Today, in the midst of Carer’s Week, I sit down to write this article after having just administered my profoundly disabled son’s 7 medications for the morning, writes Tracy, as part of Wexford Weekly’s new Carer’s Column…
He’ll get another round of the same medications this evening. These are the medications that keep him alive; keep his intractable epilepsy from being completely out of control.
I have a confession to make: I didn’t watch Part Two of RTE’s Unsung Heroes program about carers like me. I watched the first one and ended up sobbing. I wasn’t going to put myself through that again. At the heart of the crying was something you, the reader, might not expect, but it’s the unvarnished truth: I cried because watching the program only reminded me that I’m amongst that segment of carers who aren’t free enough to participate in such activities. No respite. No family to care for our loved one which would allow us to attend the choir practice and performances. Nothing.
So, I sat there last week, crying, wishing I could be free.
This morning on Twitter I wrote: “I wish I could go for a walk every day. Is that too much to wish for? That’s #RealCarersWeek for you. I’m not a hero. I’m just a #carer during #CarersWeek who is trapped in the home trying to keep my head above the murky waters of depression, anxiety and isolation.
That summed it up in one short tweet.
My concern about Carer’s Week, and the platitudes carers receive one week a year, is that non-carers aren’t really listening to that desperation which goes on behind our closed doors. The government, if they are actually listening, is choosing to ignore our pleas. The public, watching programs such as Unsung Heroes, cry and sympathise for the hour long viewing, but generally speaking, that is where it ends.
So what needs to be done?
Here’s what I want everyone who watched Unsung Heroes and had their heartstrings tugged on to consider. Here’s what I want the politicians to act upon. Here’s why I want everyone interested in Human Rights and Worker’s Rights to join in advocating for reforms for carers and their disabled family members.
There is a cohort of workers who are forced to work without pay, often around the clock, often with no assistance. These workers aren’t even building up a pension for retirement…if they even live to see retirement years, that is.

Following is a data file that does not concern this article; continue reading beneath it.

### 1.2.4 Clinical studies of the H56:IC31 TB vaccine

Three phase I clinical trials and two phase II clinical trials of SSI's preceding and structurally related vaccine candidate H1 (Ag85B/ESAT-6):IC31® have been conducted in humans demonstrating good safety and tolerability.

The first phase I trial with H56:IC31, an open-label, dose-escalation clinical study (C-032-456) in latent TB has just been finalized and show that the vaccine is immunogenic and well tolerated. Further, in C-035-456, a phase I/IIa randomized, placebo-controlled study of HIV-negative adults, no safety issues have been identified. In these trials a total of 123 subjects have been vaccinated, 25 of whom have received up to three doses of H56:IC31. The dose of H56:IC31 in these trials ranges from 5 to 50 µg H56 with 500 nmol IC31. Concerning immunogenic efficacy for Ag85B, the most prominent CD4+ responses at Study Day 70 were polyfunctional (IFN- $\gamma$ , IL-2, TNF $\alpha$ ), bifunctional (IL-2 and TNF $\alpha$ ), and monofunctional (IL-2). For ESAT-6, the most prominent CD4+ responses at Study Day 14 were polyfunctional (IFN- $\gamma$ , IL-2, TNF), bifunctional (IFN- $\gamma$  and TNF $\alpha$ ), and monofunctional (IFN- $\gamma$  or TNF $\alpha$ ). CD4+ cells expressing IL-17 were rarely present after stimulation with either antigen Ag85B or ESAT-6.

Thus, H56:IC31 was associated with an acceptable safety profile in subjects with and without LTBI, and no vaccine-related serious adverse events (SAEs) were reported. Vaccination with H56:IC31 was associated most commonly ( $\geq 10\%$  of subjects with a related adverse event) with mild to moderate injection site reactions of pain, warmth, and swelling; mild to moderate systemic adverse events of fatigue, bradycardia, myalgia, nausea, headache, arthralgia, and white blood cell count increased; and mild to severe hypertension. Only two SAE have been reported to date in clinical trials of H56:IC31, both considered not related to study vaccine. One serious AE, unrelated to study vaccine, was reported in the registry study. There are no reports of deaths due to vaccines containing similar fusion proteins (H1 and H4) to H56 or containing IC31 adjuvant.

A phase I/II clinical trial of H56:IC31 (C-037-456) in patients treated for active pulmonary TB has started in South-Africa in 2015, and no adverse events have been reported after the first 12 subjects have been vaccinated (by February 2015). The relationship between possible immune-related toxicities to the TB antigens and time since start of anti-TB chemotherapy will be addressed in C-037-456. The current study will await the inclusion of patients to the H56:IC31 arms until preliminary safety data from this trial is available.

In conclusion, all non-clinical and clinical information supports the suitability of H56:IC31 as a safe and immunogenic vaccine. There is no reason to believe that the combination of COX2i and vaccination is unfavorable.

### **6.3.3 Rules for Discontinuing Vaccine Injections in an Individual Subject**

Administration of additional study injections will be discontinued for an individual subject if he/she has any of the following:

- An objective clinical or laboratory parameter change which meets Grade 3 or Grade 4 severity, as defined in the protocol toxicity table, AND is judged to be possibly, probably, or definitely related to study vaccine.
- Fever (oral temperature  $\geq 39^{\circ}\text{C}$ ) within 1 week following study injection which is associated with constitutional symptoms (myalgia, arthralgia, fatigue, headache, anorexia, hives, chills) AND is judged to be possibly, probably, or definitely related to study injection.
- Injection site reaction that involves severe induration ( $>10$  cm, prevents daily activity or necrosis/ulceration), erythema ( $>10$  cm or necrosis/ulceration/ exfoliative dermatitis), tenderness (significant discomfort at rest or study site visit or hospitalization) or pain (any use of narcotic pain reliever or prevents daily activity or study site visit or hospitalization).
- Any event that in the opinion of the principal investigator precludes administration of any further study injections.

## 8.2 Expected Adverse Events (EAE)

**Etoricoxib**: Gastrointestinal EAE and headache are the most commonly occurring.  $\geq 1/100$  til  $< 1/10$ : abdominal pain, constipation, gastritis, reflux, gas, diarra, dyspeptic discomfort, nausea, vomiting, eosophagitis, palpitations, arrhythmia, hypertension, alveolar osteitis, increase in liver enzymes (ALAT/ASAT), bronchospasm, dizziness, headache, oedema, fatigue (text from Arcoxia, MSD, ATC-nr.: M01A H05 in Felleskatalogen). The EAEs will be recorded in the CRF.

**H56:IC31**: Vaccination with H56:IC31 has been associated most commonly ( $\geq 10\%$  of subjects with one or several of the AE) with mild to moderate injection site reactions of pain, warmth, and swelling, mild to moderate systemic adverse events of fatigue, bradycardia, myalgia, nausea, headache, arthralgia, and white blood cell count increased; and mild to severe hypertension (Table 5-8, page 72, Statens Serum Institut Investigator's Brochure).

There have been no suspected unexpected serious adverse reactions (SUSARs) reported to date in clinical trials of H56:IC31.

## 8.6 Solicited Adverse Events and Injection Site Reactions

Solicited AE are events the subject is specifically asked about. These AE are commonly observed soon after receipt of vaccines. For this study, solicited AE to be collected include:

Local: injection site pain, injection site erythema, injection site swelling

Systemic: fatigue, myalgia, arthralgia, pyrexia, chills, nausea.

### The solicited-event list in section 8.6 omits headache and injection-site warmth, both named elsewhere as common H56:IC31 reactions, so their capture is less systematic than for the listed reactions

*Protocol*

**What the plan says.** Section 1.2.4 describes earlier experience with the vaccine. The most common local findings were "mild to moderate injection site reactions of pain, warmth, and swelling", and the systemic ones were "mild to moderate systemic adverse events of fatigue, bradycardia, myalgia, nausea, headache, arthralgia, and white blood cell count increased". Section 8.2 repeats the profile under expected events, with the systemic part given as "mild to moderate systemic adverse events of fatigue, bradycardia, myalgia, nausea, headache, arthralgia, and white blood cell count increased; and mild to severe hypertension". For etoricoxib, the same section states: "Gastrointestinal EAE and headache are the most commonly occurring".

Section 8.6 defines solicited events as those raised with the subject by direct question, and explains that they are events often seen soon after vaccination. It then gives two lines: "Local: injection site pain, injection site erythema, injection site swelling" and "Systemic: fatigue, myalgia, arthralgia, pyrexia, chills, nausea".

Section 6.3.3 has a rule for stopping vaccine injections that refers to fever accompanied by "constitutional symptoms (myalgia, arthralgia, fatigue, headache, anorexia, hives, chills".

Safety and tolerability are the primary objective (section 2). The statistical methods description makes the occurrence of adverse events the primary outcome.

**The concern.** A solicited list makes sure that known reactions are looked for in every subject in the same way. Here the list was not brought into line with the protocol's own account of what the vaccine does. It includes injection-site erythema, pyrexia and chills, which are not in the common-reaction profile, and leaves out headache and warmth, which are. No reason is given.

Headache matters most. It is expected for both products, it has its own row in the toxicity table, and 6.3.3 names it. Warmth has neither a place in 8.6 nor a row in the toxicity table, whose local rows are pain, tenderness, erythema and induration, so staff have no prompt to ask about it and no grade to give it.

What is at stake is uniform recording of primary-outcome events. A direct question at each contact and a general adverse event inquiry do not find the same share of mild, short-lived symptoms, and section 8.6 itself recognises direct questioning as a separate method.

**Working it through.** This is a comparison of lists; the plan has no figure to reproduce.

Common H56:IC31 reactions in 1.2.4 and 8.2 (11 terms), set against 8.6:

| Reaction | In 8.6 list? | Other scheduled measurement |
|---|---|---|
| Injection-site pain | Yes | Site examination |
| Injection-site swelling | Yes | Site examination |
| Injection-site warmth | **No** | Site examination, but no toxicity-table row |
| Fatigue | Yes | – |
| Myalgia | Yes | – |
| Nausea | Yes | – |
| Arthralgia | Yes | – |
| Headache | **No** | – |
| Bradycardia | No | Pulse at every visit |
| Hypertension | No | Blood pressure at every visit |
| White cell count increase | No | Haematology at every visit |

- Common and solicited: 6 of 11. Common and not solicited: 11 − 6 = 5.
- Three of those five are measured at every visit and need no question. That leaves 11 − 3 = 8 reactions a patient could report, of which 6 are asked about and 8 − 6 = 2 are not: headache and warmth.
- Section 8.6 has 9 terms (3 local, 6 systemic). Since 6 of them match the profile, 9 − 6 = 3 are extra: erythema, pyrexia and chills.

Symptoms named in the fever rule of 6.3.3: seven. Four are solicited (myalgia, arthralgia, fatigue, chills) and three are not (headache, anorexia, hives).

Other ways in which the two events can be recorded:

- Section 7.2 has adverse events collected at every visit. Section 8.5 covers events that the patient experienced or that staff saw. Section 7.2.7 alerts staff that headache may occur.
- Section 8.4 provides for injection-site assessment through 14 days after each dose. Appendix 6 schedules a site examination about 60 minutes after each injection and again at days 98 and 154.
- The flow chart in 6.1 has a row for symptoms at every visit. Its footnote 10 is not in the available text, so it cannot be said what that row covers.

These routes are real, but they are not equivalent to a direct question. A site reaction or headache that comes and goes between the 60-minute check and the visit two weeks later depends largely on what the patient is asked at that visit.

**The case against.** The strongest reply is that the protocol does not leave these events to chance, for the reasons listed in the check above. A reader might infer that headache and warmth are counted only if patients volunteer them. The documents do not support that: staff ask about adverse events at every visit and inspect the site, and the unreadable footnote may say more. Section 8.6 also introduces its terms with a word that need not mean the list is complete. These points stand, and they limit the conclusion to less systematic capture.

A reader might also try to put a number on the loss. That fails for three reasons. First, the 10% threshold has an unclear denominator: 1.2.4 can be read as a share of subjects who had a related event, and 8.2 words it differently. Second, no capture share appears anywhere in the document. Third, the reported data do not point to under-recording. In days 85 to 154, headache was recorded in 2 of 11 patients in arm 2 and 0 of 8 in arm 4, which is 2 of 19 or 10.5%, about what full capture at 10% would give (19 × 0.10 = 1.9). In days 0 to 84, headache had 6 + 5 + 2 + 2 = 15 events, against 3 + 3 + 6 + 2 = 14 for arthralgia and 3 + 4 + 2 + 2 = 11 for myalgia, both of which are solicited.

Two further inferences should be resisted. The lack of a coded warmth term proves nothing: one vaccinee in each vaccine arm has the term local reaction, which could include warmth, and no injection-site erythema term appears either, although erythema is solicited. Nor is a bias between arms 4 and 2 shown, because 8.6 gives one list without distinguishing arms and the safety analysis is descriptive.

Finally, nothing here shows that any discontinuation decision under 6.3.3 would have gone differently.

These workers do have an option to leave this job, but it would literally require them to give up one of their children or their spouse to be free to live a life apart from this unpaid, constant work.
Can you imagine that being the only choice?
These workers must perform their duties full time if they are to get any financial assistance from the government, and even if they do that work, they may not receive that (very meager) assistance if they have a working spouse or a decent savings to fall back upon.
These workers go days, weeks, sometimes even months without seeing their peers, without having interaction apart from the job they do often 24/7. Their own physical and emotional health slowly eroding as the years of work continue.
Are you still with me?
These workers are family carers.
In Ireland, we save the state approximately €10 billion annually by providing this care v. if we decide not to provide it and instead put our loved one in residential care (that is, IF it is even available). For many of us, for many reasons, the latter isn’t an option.
This is Carer’s Week. Or as many of us carers call it, Real Carer’s Week.
When you advocate for a better society, please remember those workers who are hidden away behind their doors, often silent, always exhausted, and usually ignored by the government.
We don’t need platitudes, and we definitely don’t need platitudes for one week a year.
What we need are reforms.
More services to support our work, both in home and out of the home. Respite services. Day services. A fair living wage that gives us the ability to have credit, the ability to apply for home and vehicle loans, all while we have a pension accruing. We need more disability suitable housing, both social and private. Timely access to required equipment and care.
We need mental health services made available to all family carers, including home based services as many carers are unable to avail of these services outside of the home because of their full time caring work. We need wraparound palliative care for the entire family.
This is just for starters. We need many things, for what we give 24/7 is so much more.
We aren’t unbreakable. We aren’t superheroes. We are human beings who are being exploited because we LOVE and CARE. It’s time for it to change.
I am the mother to 2 amazing boys: Declan who is 12 and Brendan Bjorn who is 15. Brendan Bjorn was born with severe brain damage as a result of congenital CMV (cytomegalovirus) which has left him profoundly disabled, medically fragile and with a life-limiting condition. I write about our journey together and I advocate for Carer’s Rights and Disability Rights. I am a Co-founder of Profound Ireland.